Let $R = \mathbb{C}[x_1,\ldots,x_n]$. Let $I$ be an ideal, and suppose we know a finite list of generators for $I$, say $I = \langle f_1,\ldots,f_k\rangle$.

Is this information enough to compute a new generating set $g_1,\ldots,g_\ell$ for $I$ such that $(g_1,\ldots,g_\ell)$ is a (strongly) regular sequence? If not, then what about if the $f_i$ are assumed to be irreducible and homogeneous?

Context: algebraic geometry, algebraic K-theory. I'm trying to use Koszul complexes to compute Grothendieck classes of some varieties, but I'm having trouble coming up with regular sequences (which I need for a Koszul resolution).

Specific case: $R = \mathbb{C}[x,y,z,r,s,t]$, $I = \langle f,g,h\rangle$ where $$ f = xr - yz, ~ g = xt - ys, ~ h = zt - rs. $$ These are the $2\times 2$ minors of the matrix $$ \begin{bmatrix} x & y\\ z & r\\ s & t \end{bmatrix}. $$ I'd like a new set of generators for $I$ that is a regular sequence, if one exists. The current set doesn't work because any two polynomials are a regular sequence, but the third is then a zero divisor in the quotient: e.g. $zg - sf = xh$.

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    $\begingroup$ First of all, I do not know what a strong regular sequence means. I do not believe you may choose $g_i$'s such that they form a regular sequence and generated the ideal $I$ unless you start with a complete intersection ideal. For a local ring, you may choose a generating sequence where the first grade $I$ form a regular sequence. $\endgroup$ – Youngsu Jun 17 '14 at 4:50
  • $\begingroup$ @Youngsu I think some authors exclude the condition that $R/\langle f\rangle \neq 0$ in their definition of regular. Strongly regular includes this condition. I'm not too familiar with the language of commutative algebra, so I've added the particular case I'm working on; can you tell me if it is possible to choose a regular sequence for this case? $\endgroup$ – Gyu Eun Lee Jun 17 '14 at 15:55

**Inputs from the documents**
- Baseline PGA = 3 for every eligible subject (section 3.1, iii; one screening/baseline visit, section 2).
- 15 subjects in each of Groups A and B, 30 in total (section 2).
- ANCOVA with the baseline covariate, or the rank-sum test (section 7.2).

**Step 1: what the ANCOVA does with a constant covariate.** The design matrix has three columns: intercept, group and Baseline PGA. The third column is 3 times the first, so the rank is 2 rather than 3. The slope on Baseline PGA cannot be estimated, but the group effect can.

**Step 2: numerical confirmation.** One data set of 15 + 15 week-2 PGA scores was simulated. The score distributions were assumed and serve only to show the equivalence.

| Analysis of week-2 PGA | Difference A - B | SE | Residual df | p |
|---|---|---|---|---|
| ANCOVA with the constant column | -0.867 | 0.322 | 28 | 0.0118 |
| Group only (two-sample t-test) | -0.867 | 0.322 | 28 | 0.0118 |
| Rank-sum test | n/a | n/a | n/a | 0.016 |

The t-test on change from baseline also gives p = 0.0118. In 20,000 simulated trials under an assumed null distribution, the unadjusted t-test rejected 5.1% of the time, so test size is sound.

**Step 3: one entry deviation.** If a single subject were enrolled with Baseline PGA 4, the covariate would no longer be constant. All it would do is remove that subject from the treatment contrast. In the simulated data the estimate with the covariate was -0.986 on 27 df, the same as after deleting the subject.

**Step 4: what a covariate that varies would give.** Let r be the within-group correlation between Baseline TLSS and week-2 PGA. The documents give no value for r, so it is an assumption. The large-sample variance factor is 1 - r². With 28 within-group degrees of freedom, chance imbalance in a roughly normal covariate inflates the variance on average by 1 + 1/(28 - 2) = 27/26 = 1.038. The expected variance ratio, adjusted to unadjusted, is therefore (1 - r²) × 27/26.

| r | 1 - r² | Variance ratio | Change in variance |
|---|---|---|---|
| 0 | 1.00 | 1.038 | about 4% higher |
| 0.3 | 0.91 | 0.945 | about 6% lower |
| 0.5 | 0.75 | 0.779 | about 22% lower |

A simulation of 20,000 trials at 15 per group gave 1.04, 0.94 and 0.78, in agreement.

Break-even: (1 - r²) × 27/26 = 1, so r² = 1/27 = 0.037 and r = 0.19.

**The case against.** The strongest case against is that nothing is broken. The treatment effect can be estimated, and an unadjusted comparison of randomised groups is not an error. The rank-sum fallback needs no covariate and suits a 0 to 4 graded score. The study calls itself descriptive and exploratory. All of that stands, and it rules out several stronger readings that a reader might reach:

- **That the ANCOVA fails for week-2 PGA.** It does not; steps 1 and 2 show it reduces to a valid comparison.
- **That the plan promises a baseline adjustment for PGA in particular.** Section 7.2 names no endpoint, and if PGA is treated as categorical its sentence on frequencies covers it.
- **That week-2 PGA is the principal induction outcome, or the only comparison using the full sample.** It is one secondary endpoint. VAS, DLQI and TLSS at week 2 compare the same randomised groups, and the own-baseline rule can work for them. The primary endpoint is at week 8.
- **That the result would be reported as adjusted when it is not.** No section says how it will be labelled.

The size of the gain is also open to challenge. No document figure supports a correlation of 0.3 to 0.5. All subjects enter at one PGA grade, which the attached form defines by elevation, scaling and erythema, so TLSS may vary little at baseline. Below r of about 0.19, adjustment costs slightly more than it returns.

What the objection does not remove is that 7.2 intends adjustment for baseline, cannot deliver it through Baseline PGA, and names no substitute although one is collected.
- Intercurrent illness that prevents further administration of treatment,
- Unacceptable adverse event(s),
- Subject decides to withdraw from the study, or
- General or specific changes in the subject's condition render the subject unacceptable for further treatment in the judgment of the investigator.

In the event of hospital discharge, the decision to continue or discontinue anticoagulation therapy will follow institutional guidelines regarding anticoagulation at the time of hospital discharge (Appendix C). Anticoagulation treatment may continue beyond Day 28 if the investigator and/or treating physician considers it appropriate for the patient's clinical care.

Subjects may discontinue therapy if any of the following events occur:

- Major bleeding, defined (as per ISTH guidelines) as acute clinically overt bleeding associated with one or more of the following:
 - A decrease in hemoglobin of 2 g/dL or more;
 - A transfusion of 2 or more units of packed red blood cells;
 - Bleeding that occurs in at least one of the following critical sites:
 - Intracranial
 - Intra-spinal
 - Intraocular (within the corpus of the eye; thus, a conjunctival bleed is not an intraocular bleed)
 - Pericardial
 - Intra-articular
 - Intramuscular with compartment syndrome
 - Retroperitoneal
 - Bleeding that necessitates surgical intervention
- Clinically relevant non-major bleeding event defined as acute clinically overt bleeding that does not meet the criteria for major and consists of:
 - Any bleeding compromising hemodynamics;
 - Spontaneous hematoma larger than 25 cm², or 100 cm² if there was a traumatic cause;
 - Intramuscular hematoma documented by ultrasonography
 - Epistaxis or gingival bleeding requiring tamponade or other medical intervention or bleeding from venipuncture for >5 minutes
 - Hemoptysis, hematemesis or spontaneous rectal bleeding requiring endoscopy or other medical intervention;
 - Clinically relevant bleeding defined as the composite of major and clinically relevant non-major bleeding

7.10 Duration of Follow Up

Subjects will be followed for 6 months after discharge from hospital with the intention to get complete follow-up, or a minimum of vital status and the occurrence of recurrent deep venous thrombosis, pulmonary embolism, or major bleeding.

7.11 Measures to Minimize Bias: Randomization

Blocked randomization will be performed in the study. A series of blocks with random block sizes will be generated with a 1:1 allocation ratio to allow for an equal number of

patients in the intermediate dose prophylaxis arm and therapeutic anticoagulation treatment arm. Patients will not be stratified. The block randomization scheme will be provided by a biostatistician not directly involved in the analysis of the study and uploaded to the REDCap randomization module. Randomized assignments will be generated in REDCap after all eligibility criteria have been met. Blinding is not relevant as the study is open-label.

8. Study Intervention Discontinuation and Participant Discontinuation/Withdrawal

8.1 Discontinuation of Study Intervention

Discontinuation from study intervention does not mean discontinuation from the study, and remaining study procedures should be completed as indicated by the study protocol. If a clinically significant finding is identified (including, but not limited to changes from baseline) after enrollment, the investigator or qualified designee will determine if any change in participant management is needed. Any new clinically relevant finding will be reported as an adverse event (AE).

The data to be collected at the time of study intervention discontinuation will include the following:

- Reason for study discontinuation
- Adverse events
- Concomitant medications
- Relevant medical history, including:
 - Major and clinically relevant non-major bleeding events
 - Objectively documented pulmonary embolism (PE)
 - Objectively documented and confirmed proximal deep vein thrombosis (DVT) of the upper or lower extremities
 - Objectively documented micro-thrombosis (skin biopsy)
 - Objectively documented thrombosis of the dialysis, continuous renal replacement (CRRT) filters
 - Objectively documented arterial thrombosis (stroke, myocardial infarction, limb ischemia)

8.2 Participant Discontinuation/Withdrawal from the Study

• $\begingroup$ Thank you. I only knew the term "weakly regular" which includes $fR = R$. I think @zcn answered your question throughly. Good luck! $\endgroup$ – Youngsu Jun 19 '14 at 3:25

First, let me address the general question of ideals being generated by regular sequences: as Youngsu pointed out, such ideals are called complete intersections. In a Cohen-Macaulay ring (which the polynomial ring is), these are the same as ideals of the principal class - i.e. ideals which can be generated by $\DeclareMathOperator{\ht}{ht}$$\ht(I)$-many elements.

Now in your specific case, $I$ is the ideal of $2 \times 2$ minors of a generic $3 \times 2$ matrix. Such an ideal has height $2$ (e.g. by the Eagon-Northcott bound). As it happens, $I$ is Cohen-Macaulay (meaning $R/I$ is CM) but $I$ is not a complete intersection. One way to see this is via not the Koszul complex, but another famous complex, the Hilbert-Burch resolution:

$$0 \to R^2 \xrightarrow{\varphi} R^3 \xrightarrow{\psi} R \to R/I \to 0$$

where $\psi$ is the matrix $\begin{bmatrix} f & g & h \end{bmatrix}$ and $\varphi = \begin{bmatrix} s&t\\ -z&-r\\ x&y \end{bmatrix}$ is the matrix of relations among $f, g, h$ resulting from the equations $sf - zg + xh = 0 = tf - rg + yh$ - notice that the failure of $f, g, h$ to form a regular sequence gave rise exactly to the matrix $\varphi$. One immediately sees that this resolution is minimal (since all the entries of each map lies in the homogeneous maximal ideal), which implies that $I$ requires at least $3$ generators, and thus is not a complete intersection.

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    $\begingroup$ Just for the record: $t$-determinantal ideals of generic matrices (that is, matrices whose entries are indeterminates) are set-theoretic complete intersections iff $t=1$ or $m+n=2t$. $\endgroup$ – user26857 Jun 17 '14 at 20:24
  • $\begingroup$ Thanks! I'm not familiar with some of the terms in your answer, but I think I get the general picture of where I should be looking. $\endgroup$ – Gyu Eun Lee Jun 18 '14 at 0:58

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